Update: Moose remain more deadly than PAL holders. After an exchange of emails with RangeBob, who is exceptionally perceptive, I expanded the calculations to show that, per capita, PAL holders are indeed less deadly than moose.
The correct comparison is the number of fatalities per capita:
|Annual fatalities||Base population||Fatalities per capita|
|PAL holders (2010-2020)||21.2||2,200,000||0.96|
PAL holders are neither devils nor angels; just outstanding citizens.
PAL holders remain less deadly than moose, as well as less likely to be accused of murder than other Canadians.
The Trudeau Liberals think that by demonizing hunters and sport shooters they can deflect attention from their failure to tackle actual criminal violence, and reducing penalties for committing criminal violence. Bill C-21, like Bill C-71, is based on a false premise. Canadian gun control has long targeted minorities — especially non-English minorities.
Civilian gun owners have long been law-abiding, but only recently, thanks to statistics gleaned from mandatory firearms licencing, have researchers been able to document accurately just how infrequently Canadian hunters, and sport shooters are accused of criminal violence.
My recent Special Request to Statistics Canada confirmed earlier studies that found PAL holders (i.e., gun owners who hold a Possession and Acquisition Licence) were exceptionally unlikely to be murderers, much less likely than other Canadians. This should not surprise: Firearm owners are solid “middle class” or “working class,” regular citizens. Murderers are typically aberrant people with criminal histories.
Canadian hunters and sport shooters, as all other legal firearms owners, have been screened for criminal records since 1979, and it has been illegal since 1992 for people with a violent record to own a firearm.
Not only do my recent analysis confirm the findings of an earlier Statistics Canada Special Request that I presented to the House of Commons and to the Senate, but they are consistent with a recent report Statistics Canada presented to the House of Commons Standing Committee on Public Safety and National Security (SECU).
What are the facts?
Licensed firearms owners rarely threaten public safety. Canadian firearms owners tend to be outstanding citizens. Professional surveys show that firearm owners are solid “working class” or “middle class,” earning above average income by holding down good jobs. Repeated Angus Reid surveys – here and here — find that firearms owners are better educated and hold down better paying jobs than Canadians who say they have never owned a firearm.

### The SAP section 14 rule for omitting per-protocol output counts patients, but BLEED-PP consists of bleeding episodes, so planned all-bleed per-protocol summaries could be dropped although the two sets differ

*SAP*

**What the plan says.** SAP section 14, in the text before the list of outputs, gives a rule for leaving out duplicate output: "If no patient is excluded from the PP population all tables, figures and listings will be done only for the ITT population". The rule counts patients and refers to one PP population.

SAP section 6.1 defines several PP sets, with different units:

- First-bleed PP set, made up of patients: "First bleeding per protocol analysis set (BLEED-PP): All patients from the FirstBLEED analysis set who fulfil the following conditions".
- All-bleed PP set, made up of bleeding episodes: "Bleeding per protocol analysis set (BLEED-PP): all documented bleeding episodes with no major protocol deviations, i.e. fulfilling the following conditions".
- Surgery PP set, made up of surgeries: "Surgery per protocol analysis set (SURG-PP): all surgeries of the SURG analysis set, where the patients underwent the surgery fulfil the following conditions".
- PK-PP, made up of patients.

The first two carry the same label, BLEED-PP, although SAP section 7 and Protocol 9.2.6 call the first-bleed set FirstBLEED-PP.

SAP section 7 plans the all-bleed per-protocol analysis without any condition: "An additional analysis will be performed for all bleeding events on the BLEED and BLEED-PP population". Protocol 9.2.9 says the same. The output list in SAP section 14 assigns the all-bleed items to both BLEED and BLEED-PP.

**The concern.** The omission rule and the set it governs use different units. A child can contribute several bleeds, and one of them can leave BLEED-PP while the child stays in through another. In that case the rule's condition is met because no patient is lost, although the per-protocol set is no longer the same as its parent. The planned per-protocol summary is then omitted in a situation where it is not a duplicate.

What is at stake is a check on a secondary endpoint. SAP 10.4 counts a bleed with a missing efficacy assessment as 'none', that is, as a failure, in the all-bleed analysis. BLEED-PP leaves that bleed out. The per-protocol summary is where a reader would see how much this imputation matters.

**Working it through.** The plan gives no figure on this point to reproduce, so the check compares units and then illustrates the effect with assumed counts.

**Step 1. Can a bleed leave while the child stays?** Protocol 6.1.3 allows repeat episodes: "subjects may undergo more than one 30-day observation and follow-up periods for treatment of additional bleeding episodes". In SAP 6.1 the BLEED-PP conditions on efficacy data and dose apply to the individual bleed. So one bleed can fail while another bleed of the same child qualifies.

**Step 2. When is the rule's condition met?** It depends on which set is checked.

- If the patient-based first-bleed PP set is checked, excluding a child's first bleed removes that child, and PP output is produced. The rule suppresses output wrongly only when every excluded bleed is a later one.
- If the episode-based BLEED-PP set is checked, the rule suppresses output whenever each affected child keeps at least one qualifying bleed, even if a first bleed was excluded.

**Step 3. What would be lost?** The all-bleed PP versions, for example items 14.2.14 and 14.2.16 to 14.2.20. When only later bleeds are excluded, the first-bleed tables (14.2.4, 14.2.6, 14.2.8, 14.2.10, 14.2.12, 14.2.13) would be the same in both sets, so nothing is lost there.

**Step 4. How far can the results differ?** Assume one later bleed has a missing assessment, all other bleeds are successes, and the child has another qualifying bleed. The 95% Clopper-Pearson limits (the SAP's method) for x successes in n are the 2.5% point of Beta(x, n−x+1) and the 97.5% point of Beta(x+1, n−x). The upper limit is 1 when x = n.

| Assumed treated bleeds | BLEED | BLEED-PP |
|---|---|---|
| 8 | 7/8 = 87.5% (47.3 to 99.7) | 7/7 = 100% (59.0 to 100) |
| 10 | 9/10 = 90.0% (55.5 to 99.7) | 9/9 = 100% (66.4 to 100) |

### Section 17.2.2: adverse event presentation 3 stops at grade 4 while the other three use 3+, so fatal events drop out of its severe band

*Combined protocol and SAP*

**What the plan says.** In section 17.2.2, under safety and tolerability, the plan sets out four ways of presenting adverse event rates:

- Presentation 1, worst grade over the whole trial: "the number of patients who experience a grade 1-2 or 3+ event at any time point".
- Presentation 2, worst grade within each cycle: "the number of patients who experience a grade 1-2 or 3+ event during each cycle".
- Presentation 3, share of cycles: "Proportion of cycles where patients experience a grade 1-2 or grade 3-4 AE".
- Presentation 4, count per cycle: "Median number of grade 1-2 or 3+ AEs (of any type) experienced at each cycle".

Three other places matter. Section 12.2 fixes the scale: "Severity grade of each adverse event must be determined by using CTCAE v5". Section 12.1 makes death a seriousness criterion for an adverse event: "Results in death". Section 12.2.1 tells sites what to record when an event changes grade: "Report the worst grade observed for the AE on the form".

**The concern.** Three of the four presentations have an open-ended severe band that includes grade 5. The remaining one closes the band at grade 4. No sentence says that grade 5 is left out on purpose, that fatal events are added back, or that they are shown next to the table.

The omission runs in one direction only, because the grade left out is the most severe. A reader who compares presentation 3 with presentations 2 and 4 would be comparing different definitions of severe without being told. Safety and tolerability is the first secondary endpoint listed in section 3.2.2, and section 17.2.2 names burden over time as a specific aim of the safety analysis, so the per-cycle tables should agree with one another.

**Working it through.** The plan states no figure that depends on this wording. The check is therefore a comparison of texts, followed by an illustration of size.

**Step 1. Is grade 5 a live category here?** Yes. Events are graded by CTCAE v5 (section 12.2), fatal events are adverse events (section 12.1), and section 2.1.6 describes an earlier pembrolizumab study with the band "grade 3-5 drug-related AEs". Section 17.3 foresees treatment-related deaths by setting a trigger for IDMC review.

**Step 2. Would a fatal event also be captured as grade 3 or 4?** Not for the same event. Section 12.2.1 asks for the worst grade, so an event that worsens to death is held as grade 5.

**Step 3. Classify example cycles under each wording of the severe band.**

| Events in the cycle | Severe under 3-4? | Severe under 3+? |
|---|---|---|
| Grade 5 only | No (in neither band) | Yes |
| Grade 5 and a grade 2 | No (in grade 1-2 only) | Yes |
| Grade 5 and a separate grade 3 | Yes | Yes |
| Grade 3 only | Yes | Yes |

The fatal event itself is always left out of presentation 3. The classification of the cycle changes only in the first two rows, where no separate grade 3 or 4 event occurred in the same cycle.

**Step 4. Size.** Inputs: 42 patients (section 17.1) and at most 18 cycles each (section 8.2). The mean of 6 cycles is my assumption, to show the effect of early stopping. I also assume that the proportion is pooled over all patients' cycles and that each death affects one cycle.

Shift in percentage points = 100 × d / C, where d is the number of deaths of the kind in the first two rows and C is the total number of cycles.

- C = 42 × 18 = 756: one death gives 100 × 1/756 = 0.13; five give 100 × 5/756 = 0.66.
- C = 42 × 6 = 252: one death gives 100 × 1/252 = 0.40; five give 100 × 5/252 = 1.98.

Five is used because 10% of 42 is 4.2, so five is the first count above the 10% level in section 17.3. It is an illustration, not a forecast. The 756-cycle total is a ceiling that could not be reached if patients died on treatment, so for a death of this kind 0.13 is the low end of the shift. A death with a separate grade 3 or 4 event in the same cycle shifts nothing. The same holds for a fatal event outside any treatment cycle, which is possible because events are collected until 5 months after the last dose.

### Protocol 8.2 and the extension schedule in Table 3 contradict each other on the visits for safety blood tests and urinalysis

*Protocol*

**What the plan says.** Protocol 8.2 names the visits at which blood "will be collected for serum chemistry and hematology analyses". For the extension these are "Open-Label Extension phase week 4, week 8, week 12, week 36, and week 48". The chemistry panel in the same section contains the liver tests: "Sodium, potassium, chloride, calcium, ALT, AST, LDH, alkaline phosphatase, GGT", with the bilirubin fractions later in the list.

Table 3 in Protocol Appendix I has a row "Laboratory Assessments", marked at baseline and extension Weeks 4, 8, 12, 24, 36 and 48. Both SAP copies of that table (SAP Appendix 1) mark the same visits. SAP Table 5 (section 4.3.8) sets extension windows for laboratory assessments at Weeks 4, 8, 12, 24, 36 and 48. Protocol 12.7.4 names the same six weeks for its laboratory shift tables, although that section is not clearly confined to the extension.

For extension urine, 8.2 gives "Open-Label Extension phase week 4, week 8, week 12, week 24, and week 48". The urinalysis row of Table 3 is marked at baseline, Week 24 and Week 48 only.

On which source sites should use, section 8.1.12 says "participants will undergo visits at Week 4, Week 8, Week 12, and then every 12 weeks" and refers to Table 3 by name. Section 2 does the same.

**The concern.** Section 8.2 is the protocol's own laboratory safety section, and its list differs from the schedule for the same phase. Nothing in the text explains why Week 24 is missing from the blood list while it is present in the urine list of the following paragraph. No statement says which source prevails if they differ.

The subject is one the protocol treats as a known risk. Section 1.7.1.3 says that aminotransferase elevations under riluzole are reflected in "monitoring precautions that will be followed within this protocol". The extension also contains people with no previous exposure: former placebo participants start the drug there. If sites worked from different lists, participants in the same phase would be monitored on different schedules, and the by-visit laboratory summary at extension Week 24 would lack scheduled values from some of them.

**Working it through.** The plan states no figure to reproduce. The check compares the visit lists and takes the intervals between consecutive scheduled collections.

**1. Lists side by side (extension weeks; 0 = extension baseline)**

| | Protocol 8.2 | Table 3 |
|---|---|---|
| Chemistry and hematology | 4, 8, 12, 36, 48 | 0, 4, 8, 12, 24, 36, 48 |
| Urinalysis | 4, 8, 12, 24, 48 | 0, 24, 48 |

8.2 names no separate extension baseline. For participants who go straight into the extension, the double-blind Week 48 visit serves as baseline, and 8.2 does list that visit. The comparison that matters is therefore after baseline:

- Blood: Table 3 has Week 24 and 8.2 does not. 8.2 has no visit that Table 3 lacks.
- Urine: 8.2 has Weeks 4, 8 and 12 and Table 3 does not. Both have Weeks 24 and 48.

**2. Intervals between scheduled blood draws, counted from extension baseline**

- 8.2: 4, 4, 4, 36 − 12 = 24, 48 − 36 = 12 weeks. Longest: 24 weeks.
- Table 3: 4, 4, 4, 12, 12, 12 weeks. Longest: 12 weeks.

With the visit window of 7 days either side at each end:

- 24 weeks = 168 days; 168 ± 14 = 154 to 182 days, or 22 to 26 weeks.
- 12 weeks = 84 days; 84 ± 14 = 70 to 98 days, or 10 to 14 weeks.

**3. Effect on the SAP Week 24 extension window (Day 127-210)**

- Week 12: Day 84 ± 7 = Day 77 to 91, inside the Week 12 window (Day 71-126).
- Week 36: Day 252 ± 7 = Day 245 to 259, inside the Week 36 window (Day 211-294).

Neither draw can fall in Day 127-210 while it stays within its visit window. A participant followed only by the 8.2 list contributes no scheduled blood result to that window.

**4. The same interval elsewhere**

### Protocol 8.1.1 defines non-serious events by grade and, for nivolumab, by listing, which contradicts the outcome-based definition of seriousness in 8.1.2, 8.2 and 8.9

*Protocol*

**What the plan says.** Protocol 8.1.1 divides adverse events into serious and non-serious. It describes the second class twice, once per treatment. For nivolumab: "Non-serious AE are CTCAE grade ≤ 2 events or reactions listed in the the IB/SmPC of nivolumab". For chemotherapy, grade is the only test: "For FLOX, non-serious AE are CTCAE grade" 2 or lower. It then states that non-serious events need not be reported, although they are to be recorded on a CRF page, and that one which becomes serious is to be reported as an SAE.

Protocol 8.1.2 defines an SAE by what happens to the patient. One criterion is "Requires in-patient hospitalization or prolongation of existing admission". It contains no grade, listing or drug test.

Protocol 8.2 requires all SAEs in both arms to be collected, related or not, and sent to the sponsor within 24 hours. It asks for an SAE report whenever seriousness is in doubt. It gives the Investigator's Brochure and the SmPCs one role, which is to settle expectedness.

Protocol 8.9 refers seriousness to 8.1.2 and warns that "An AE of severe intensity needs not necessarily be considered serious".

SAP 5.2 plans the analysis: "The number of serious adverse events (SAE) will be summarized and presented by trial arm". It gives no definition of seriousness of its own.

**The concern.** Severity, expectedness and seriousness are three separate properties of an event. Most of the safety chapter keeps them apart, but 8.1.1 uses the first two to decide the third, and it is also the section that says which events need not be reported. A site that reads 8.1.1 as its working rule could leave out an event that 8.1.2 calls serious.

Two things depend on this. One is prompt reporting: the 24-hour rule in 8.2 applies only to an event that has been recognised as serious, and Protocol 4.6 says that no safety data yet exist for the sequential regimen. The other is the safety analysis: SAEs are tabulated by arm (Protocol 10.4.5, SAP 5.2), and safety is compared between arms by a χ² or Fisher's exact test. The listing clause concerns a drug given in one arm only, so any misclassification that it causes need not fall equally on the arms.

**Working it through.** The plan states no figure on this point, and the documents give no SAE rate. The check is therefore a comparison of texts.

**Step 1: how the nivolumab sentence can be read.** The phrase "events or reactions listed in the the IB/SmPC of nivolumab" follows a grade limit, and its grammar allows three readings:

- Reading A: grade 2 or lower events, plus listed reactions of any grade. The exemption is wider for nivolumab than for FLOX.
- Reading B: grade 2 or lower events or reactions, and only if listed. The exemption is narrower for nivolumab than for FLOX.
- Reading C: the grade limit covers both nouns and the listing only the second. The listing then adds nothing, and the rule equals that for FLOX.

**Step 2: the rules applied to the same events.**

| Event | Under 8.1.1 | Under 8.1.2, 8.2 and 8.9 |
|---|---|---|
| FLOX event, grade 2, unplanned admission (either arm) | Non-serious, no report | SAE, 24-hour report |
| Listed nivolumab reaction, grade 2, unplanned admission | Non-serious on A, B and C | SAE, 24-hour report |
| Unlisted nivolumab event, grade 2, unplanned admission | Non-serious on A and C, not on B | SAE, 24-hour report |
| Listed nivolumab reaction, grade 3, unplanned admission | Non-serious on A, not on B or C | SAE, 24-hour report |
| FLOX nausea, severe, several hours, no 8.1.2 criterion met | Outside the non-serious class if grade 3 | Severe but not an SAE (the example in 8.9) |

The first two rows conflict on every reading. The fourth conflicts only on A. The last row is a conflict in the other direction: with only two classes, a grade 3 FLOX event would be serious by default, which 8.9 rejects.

Angus Reid doesn’t emphasize these findings. In fact, they are buried deep inside the demographic tables cited at the end of these reports—here and here. Angus Reid is to be commended for including such tables. Few other pollsters are as professional. Academic surveys show that professionals, such as dentists and medical practitioners, or skilled blue-collar workers like electricians and plumbers are firearms owners.
Year-after-year Stats Can finds that firearms owners, whether they have a PAL or not, are rarely (under 1%) involved in domestic violence, even though at least one-quarter of all households in Canada have firearms. See Tables 2.3 and 3.3 in Juristat, Family Violence in Canada, 2019 for a relatively current report about the low level of firearms involvement in domestic violence.
Three independent studies find that PAL holders are unlikely to be murderers.
Study 1: A Special Request to Statistics Canada
To learn the number of PAL holders who were accused of homicide annually from 2000-2020, I submitted a Special Request to Statistics Canada. (Special Request # ORD-04914-K4B9T1). Those accused of homicide are referred to by Statistics Canada as “Charged / suspect-chargeable.” This means that, the police report they have enough information to lay a charge in connection with a criminal incident. Note, CSCs have not been convicted; some may be found innocent subsequently.
Between 2000 and 2020, the number of PAL holders accused of homicide varied from 6 to 21, averaging 12 accused [C/SC] per year out of approximately 2 million PAL holders. The number of PAL holders increased from 1,979,054 to 2,206,755 over this same time period, so the annual rate was 0.63 accused PAL holders per 100,000 PALs.
An important point of comparison is the number of fatal accidental collisions with moose. Moose were involved in 236 fatalities from 2000 to 2014, 236/15 = 15.7 per year, according to the Traffic Injury Research Foundation. Since 2014, according to the Transport Canada National Collision Database, average fatal collisions continue to be as high as 2014.
For comparison purposes the average Canadian national homicide rate was 1.78 over the 21 years from 2000 to 2020.